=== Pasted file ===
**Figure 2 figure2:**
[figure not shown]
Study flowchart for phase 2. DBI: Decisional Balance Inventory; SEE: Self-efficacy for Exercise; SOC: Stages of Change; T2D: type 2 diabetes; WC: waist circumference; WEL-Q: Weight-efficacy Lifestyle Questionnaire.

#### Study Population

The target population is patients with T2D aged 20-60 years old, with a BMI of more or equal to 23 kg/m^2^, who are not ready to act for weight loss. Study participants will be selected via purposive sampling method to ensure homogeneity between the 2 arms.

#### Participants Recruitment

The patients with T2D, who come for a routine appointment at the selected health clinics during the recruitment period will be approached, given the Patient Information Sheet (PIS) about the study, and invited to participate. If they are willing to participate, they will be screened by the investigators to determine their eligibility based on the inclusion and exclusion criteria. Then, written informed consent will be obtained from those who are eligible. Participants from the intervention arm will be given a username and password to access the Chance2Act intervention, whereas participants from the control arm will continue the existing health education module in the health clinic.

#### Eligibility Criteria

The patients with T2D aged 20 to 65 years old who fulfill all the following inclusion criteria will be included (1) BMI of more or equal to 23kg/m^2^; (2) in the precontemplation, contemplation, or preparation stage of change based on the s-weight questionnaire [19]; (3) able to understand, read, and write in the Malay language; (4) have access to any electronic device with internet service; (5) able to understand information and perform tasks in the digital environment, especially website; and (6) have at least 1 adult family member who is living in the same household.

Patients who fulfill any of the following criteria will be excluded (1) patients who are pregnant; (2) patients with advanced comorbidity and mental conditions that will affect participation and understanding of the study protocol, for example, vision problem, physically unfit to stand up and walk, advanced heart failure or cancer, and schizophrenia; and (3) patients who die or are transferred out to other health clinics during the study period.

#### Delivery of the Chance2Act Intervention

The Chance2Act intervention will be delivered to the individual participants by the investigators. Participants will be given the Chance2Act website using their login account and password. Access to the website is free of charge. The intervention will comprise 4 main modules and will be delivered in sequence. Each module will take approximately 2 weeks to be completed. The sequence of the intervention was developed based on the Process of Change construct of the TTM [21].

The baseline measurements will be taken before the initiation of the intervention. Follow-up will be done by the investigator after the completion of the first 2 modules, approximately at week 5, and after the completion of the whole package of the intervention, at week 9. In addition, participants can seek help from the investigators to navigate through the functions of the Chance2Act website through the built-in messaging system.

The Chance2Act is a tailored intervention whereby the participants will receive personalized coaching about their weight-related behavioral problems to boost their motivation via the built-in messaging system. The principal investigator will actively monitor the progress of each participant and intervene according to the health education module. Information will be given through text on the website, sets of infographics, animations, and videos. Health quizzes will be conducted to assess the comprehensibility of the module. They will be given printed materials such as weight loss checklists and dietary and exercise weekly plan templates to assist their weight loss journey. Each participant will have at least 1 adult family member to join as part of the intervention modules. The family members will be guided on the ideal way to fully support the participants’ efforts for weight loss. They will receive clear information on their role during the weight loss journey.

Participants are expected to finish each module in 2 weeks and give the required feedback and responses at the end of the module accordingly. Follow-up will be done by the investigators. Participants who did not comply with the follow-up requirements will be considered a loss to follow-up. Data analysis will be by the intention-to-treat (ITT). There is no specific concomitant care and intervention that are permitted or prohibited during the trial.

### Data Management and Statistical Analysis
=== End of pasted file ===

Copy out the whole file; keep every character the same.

**Figure 2 figure2:**
[figure not shown]
Study flowchart for phase 2. DBI: Decisional Balance Inventory; SEE: Self-efficacy for Exercise; SOC: Stages of Change; T2D: type 2 diabetes; WC: waist circumference; WEL-Q: Weight-efficacy Lifestyle Questionnaire.

#### Study Population

The target population is patients with T2D aged 20-60 years old, with a BMI of more or equal to 23 kg/m^2^, who are not ready to act for weight loss. Study participants will be selected via purposive sampling method to ensure homogeneity between the 2 arms.

#### Participants Recruitment

The patients with T2D, who come for a routine appointment at the selected health clinics during the recruitment period will be approached, given the Patient Information Sheet (PIS) about the study, and invited to participate. If they are willing to participate, they will be screened by the investigators to determine their eligibility based on the inclusion and exclusion criteria. Then, written informed consent will be obtained from those who are eligible. Participants from the intervention arm will be given a username and password to access the Chance2Act intervention, whereas participants from the control arm will continue the existing health education module in the health clinic.

#### Eligibility Criteria

The patients with T2D aged 20 to 65 years old who fulfill all the following inclusion criteria will be included (1) BMI of more or equal to 23kg/m^2^; (2) in the precontemplation, contemplation, or preparation stage of change based on the s-weight questionnaire [19]; (3) able to understand, read, and write in the Malay language; (4) have access to any electronic device with internet service; (5) able to understand information and perform tasks in the digital environment, especially website; and (6) have at least 1 adult family member who is living in the same household.

Patients who fulfill any of the following criteria will be excluded (1) patients who are pregnant; (2) patients with advanced comorbidity and mental conditions that will affect participation and understanding of the study protocol, for example, vision problem, physically unfit to stand up and walk, advanced heart failure or cancer, and schizophrenia; and (3) patients who die or are transferred out to other health clinics during the study period.

#### Delivery of the Chance2Act Intervention

The Chance2Act intervention will be delivered to the individual participants by the investigators. Participants will be given the Chance2Act website using their login account and password. Access to the website is free of charge. The intervention will comprise 4 main modules and will be delivered in sequence. Each module will take approximately 2 weeks to be completed. The sequence of the intervention was developed based on the Process of Change construct of the TTM [21].

The baseline measurements will be taken before the initiation of the intervention. Follow-up will be done by the investigator after the completion of the first 2 modules, approximately at week 5, and after the completion of the whole package of the intervention, at week 9. In addition, participants can seek help from the investigators to navigate through the functions of the Chance2Act website through the built-in messaging system.

The Chance2Act is a tailored intervention whereby the participants will receive personalized coaching about their weight-related behavioral problems to boost their motivation via the built-in messaging system. The principal investigator will actively monitor the progress of each participant and intervene according to the health education module. Information will be given through text on the website, sets of infographics, animations, and videos. Health quizzes will be conducted to assess the comprehensibility of the module. They will be given printed materials such as weight loss checklists and dietary and exercise weekly plan templates to assist their weight loss journey. Each participant will have at least 1 adult family member to join as part of the intervention modules. The family members will be guided on the ideal way to fully support the participants’ efforts for weight loss. They will receive clear information on their role during the weight loss journey.

Participants are expected to finish each module in 2 weeks and give the required feedback and responses at the end of the module accordingly. Follow-up will be done by the investigators. Participants who did not comply with the follow-up requirements will be considered a loss to follow-up. Data analysis will be by the intention-to-treat (ITT). There is no specific concomitant care and intervention that are permitted or prohibited during the trial.

### Data Management and Statistical Analysis